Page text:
New jobless claims climbed again in June, evidence that —- despite the hopeful talk of "green shoots" during the spring —- layoffs are still a virtual epidemic through most of Georgia.
The state counted 88,756 people filing for unemployment benefits during the month, an 18 percent rise from May and a 95 percent leap from June of last year.
"This is troubling," said Michael Thurmond, state labor commissioner. "I was not expecting it."
That continued flow of people into the pool of job seekers —- coming without an accompanying surge of hiring —- hints strongly that a double-digit jobless rate is not far off.
The state's jobless rate in May was 9.7 percent. June's unemployment report for Georgia is due Thursday.
One month's data does not make a trend, but the claims report has taken a discouraging turn.
After a winter in which claims most months were more than double those of a year before, the pace of decline had seemed to be moderating: increases in April and May were less than 70 percent from a year earlier.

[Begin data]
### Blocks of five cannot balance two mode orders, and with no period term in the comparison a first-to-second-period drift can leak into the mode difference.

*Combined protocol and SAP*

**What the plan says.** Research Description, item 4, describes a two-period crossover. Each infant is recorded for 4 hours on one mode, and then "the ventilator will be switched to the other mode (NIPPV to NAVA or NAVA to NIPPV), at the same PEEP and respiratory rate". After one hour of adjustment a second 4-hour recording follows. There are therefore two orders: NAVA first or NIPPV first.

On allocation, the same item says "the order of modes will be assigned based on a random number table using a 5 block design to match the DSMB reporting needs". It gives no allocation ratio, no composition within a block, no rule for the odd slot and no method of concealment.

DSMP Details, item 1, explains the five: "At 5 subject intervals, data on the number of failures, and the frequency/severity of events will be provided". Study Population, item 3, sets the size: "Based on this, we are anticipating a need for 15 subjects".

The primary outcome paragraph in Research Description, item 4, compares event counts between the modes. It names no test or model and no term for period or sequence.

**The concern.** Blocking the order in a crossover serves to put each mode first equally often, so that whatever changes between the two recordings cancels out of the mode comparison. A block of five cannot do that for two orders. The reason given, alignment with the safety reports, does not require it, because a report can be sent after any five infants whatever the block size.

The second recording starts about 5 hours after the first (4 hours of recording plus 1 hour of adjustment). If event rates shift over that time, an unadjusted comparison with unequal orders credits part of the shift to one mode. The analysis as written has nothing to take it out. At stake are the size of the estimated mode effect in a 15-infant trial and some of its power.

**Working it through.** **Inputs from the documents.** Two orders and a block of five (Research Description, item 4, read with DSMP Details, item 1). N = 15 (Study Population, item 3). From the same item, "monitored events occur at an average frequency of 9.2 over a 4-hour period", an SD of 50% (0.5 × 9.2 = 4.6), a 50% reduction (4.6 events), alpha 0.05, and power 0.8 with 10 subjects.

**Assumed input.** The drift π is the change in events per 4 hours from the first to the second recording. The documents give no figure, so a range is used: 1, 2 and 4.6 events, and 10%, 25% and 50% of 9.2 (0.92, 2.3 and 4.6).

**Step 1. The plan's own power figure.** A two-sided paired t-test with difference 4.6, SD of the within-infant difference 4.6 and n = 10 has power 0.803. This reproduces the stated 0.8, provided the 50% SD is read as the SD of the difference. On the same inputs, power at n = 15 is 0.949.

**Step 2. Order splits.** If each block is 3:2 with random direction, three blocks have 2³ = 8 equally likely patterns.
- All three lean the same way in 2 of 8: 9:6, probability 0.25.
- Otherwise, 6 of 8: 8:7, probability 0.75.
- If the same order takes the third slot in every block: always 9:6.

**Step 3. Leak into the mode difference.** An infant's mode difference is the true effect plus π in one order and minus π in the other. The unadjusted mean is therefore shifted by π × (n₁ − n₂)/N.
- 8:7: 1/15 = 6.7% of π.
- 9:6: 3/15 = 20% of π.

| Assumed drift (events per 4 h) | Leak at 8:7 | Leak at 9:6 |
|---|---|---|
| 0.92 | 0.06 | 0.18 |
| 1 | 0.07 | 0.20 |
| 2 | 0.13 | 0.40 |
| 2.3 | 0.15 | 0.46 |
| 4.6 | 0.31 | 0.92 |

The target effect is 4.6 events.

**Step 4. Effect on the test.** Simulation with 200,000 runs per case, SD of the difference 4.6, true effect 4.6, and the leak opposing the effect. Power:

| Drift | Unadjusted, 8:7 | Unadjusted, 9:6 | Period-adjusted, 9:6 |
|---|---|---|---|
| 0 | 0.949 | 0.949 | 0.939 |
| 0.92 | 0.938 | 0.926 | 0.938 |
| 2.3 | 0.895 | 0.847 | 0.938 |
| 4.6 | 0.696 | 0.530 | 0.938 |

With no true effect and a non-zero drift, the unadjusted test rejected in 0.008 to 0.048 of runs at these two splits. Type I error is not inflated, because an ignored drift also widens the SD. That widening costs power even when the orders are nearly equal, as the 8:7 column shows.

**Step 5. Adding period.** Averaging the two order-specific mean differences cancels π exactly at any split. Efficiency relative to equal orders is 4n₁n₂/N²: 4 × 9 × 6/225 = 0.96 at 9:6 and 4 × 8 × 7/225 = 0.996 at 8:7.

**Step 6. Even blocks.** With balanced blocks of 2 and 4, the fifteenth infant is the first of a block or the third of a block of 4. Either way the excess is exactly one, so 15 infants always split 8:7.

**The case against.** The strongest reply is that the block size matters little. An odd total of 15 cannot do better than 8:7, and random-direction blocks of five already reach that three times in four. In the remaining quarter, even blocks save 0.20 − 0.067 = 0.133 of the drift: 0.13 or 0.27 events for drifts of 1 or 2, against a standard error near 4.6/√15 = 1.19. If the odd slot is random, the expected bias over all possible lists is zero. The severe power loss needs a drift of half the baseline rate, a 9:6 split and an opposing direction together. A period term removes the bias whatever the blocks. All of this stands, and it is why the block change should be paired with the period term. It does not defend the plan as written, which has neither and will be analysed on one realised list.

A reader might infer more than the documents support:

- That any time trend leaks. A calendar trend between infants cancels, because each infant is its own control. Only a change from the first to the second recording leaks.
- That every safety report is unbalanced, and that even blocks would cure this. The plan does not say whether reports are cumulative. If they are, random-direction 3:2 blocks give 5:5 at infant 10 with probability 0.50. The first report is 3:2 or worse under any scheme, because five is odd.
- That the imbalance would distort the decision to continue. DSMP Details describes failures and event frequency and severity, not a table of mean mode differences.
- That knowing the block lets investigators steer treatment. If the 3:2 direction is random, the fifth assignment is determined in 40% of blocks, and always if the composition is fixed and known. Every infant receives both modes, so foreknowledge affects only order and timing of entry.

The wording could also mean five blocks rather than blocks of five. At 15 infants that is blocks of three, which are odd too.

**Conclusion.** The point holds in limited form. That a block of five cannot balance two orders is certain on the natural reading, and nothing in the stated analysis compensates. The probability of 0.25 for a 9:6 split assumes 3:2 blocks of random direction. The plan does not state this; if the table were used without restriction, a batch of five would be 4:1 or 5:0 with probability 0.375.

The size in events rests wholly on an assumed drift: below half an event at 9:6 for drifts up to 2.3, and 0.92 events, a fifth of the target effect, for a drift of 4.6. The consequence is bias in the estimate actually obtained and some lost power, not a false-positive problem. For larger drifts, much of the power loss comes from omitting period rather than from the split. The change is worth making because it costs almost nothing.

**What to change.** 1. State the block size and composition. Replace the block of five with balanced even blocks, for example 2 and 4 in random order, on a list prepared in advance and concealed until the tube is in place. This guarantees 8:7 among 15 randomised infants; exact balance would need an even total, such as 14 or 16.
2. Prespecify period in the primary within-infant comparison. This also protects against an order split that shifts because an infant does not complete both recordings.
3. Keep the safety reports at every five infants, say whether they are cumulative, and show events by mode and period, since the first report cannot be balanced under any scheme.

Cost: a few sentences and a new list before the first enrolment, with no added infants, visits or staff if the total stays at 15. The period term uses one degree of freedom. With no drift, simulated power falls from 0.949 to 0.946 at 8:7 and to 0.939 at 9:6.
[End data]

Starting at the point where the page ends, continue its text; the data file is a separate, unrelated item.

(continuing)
Atlanta, which represents the majority of the state's workers, has seen claims more than double in the past year. Several other areas have also seen their labor markets deteriorate: Rome claims were nearly three times the number of last year. Gainesville was up 173 percent, while claims in Athens —- an economy propelled by a huge university and several hospitals —- were up 163 percent.
A year ago, Athens claims were up 16 percent. Rome's were up 31 percent and Gainesville saw barely any increase.
Jobless claims are sometimes seen as a clue to the economy's direction since they typically bottom out before a recession starts and peak before the recession ends.
The only bright spot in the claims report was Dalton, which suffered more than a year of painful layoffs, yet in June saw claims actually decline 7 percent from May.
"That could be a faint, hopeful sign," Thurmond said. "Dalton led us into recession, is it possible, that they are leading us out?"
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